Tuesday, April 27, 2004
"Winning Days" (Capitol)
"Winning Days" is the second release from The Vines, a band that has never had the intention of making memorable or even good rock music, and has instead chosen status and image as their top priority.
From the opening notes of the single "Ride," which boasts a guitar tone conveniently similar to that of Jack White's, it's apparent that The Vines just want to look cool. It's surely not a coincidence they got Michel Gondry, notorious White Stripes imagineer, to direct the accompanying video. The title track is the least bad, boasting a few good melodies and guitar licks, but it fails to go anywhere. Most of the songs are insultingly bad, like "Rainfall," which is built off a textbook chord progression and unimaginative lyrics, and, wouldn't ya know it, ends with the sound of falling rain. There's a certain lack of creativity throughout the album that ranks just above bands like Bush, which is as bottom-of-the-barrel a rock band can be.
The album's one positive is its production, which is fantastic. Rob Schnapf, who also has Elliot Smith and The Anniversary to his credit, has seemingly mastered his craft. On Winning Days, this is most apparent in the improvement of Curt Hanson's voice. I have no doubt Schnapf was wringing Hanson's neck trying to get him to sing better takes. If so, it paid off, as his voice is at least a voice, rather than a badly attempted Cobain growl.
The Vines are on their way out. This is a well-known fact, and they very well may be out as we speak. No one cares about this band, and if there is anyone curious as to why, listen to one song from "Winning Days" and realize that they don't care either. They expect the minimum of themselves and in return bring into this world more unintelligible, unmemorable tunes for us to have to sift through in order to get to what will really affect us. I believe the late great Bill Hicks would gladly call The Vines "fevered egos that are tainting our collective unconscious, and making us pay a higher psychic price than we imagine."
This review is dedicated to Rob Schnapf, whose production and bravery in the face of utter disaster was this record's only saving grace from receiving an F from my overly critical ass.
New Music Rotation, 4-6 am Sundays
From the two members of Rocket from the Crypt, the Sultans return in excellent shape since their Sympathy release "Ghost Ship." The best way to imagine the Sultans is to have Rocket from the Crypt cover early R.E.M. and Elvis Costello songs, speeding them up a little bit, and adding the sensibilities of surf music without playing surf music. Swami has been releasing some of the catchiest records of the past year and "Shipwrecked" is better than the lot of them. Jangling punk pop in all its glory.
New music rotation. 2-4a.m. Fridays
"Church of the Ghetto PC" (Schematic)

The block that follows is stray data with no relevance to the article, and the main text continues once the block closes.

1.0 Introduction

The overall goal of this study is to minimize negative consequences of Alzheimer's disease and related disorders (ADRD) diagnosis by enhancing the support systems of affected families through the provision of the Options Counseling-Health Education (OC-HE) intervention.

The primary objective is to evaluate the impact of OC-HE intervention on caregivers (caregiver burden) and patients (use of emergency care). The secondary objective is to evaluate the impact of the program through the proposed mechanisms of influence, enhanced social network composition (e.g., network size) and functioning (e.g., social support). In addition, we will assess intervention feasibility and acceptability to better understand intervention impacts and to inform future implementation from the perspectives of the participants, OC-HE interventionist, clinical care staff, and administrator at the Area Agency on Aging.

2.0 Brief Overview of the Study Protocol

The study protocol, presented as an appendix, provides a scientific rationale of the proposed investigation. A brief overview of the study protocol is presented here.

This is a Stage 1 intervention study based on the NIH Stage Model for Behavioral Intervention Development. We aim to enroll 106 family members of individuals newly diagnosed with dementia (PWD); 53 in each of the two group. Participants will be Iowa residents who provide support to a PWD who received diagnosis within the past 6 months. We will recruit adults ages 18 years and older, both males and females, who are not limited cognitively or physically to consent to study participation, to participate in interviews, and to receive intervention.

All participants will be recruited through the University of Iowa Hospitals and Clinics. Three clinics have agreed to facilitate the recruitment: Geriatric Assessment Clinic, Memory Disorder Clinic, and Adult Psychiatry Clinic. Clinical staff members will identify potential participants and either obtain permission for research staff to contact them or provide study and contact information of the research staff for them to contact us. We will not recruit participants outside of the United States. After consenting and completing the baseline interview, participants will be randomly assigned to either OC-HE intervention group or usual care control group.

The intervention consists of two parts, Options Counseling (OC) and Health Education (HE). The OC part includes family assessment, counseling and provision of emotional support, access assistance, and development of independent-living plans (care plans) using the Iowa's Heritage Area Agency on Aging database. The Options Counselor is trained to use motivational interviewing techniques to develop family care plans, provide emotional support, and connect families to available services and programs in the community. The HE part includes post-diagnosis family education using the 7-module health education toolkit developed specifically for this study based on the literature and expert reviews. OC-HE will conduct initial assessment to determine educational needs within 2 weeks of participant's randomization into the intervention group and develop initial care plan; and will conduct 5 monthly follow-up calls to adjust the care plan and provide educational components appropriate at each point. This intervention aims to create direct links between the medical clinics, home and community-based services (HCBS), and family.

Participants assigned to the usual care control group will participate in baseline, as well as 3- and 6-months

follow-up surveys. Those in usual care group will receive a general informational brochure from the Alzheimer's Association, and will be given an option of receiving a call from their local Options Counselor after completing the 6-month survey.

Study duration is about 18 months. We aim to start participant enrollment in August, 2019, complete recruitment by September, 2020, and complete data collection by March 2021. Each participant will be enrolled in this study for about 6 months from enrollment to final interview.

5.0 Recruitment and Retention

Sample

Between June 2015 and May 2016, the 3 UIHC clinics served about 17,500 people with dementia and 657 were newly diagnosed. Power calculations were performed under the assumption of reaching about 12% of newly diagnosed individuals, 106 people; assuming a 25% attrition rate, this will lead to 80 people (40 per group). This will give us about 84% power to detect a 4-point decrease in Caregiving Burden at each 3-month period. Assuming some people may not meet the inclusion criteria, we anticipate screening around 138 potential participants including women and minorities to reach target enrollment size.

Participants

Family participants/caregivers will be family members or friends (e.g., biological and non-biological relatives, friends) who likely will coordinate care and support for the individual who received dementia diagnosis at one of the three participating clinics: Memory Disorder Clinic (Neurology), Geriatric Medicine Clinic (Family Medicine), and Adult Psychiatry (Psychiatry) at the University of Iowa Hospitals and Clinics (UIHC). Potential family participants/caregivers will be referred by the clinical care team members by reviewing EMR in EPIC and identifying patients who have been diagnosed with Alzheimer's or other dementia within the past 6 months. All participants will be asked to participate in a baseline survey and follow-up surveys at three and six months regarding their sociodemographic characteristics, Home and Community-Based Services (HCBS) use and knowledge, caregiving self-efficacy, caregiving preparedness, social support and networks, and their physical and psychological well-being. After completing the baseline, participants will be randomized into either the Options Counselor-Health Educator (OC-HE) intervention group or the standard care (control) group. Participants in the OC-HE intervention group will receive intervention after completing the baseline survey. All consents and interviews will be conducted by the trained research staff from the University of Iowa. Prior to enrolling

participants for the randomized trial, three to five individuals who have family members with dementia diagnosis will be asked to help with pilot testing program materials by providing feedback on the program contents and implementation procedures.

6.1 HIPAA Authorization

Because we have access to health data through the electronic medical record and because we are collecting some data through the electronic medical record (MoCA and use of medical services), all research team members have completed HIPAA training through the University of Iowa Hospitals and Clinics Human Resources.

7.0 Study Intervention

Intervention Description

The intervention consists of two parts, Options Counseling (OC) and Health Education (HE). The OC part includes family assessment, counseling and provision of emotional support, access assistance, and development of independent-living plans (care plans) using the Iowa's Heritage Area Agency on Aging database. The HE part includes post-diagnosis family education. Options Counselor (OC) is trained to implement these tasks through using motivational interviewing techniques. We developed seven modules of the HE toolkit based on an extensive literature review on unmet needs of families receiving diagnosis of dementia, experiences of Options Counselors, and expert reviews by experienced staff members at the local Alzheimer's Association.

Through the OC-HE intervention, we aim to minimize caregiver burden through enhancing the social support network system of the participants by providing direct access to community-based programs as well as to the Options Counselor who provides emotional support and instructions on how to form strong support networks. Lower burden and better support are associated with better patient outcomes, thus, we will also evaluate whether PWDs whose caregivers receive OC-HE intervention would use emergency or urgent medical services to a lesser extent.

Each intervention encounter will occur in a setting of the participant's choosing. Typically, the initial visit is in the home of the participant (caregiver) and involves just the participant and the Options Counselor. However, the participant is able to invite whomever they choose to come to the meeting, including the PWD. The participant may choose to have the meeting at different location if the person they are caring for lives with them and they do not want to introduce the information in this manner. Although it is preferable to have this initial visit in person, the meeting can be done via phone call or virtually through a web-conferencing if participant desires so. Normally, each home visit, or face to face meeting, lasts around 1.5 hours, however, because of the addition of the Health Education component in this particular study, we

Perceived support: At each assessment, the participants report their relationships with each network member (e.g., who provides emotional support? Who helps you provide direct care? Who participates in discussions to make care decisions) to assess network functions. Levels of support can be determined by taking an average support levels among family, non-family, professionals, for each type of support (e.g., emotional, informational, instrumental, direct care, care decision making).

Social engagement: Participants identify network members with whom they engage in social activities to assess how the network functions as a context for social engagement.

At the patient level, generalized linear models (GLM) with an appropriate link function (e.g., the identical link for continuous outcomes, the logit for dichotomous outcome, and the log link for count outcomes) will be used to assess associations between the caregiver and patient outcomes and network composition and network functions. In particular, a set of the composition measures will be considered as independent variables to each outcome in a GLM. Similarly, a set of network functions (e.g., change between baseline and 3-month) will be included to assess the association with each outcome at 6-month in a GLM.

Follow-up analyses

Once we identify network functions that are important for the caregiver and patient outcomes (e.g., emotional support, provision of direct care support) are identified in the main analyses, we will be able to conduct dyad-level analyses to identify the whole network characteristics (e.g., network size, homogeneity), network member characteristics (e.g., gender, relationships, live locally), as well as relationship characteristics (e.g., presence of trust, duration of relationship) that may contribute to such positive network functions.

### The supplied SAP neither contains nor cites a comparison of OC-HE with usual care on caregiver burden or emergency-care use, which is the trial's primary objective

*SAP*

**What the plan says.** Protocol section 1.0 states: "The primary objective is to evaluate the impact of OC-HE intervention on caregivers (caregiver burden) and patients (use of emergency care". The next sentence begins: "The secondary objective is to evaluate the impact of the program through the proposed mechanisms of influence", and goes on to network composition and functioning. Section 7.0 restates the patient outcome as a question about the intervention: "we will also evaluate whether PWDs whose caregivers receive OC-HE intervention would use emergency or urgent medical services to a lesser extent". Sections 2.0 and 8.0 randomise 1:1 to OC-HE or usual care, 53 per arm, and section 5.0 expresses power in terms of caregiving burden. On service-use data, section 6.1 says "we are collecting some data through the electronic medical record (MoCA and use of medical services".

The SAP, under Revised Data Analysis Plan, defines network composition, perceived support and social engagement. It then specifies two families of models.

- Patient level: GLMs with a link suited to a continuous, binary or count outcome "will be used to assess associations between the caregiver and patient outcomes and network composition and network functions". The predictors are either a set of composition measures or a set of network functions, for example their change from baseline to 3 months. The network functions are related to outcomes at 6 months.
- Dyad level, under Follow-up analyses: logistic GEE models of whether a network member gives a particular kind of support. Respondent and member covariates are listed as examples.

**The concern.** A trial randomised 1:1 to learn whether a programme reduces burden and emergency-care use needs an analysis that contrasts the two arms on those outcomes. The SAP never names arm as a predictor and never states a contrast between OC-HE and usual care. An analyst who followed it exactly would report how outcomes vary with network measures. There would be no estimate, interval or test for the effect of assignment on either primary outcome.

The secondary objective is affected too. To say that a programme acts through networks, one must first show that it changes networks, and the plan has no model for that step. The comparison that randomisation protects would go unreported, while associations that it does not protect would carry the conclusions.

As the album title suggests, "Church of the Ghetto PC" is a testament to the instrument used to compose the 11 tracks contained within. These 11 tracks, or "prayers" if you will, were taken from the gospel of o9 (oh-nine), perhaps one of the most enigmatic disciples of the holy trinity of IDM (Aphex Twin, Autechre, Squarepusher). And much like his fathers, o9 forges his own path with ease and precision, delivering us salvation through a multitude of conflicting styles. There is certainly a technical precision and experimentation akin to the album's label Schematic, yet the rhythms flow so naturally in a synthetic funk. The bass flirts between booty and breakbeat, and bouncy melodies (that owe as much to IDM as they do Dr. Dre) smoothly glide in and out in between the aural space.
o9 has managed to do what so many forgettable IDM artists have strived for the last 4-5 years: release an instantly classic debut album. Praise be.
Courtesy Flush, Fridays 6-7p.m.
"Hard Place" (Antenna Farm)
Famously known as Courtney Love's least favorite band, Hard Place plays a combination of the head bobbing art-pop of the Sparks, the quietness of Electric Light Orchestra, and some of the least radical new wave material of Devo. While this might sound like something particularly stellar, Hard Place doesn't fully exploit their sound and the record is lacking because of it. This little record could have been on early MTV rotation for a month but since the music video was lame (yes, even more lame than what was played), it got removed. Sad to say, Courtney Love is almost right.
New music rotation 2-4a.m. Fridays
Department of Eagles
"Whitey on the Moon" (Isota)
Department of Eagles are a duo that sample so easily and smoothly you might not even realize you're listening to an electronic album. But don't be too alarmed, "Whitey on the Moon" offers its fair share of collage-art dub sounds to still be considered "cool," if that's what you're going for. The LP shuffles through track after track of laidback beats to lazy saloon riffs to orchestral mutations to songs that sometimes make convincing arguments for a blatant rock classification. Perhaps the most interesting song on Whitey is "Forty Dollar Rug" a mock-tribute to hip-hop artists and fellow Brits, The Streets. The song is about PlayStation 2, among other things. With six months of shelf time under its belt it's amazing that "Whitey on the Moon" hasn't found a larger audience.
"Courtney on the Cracklebox," Saturdays 4-6 a.m.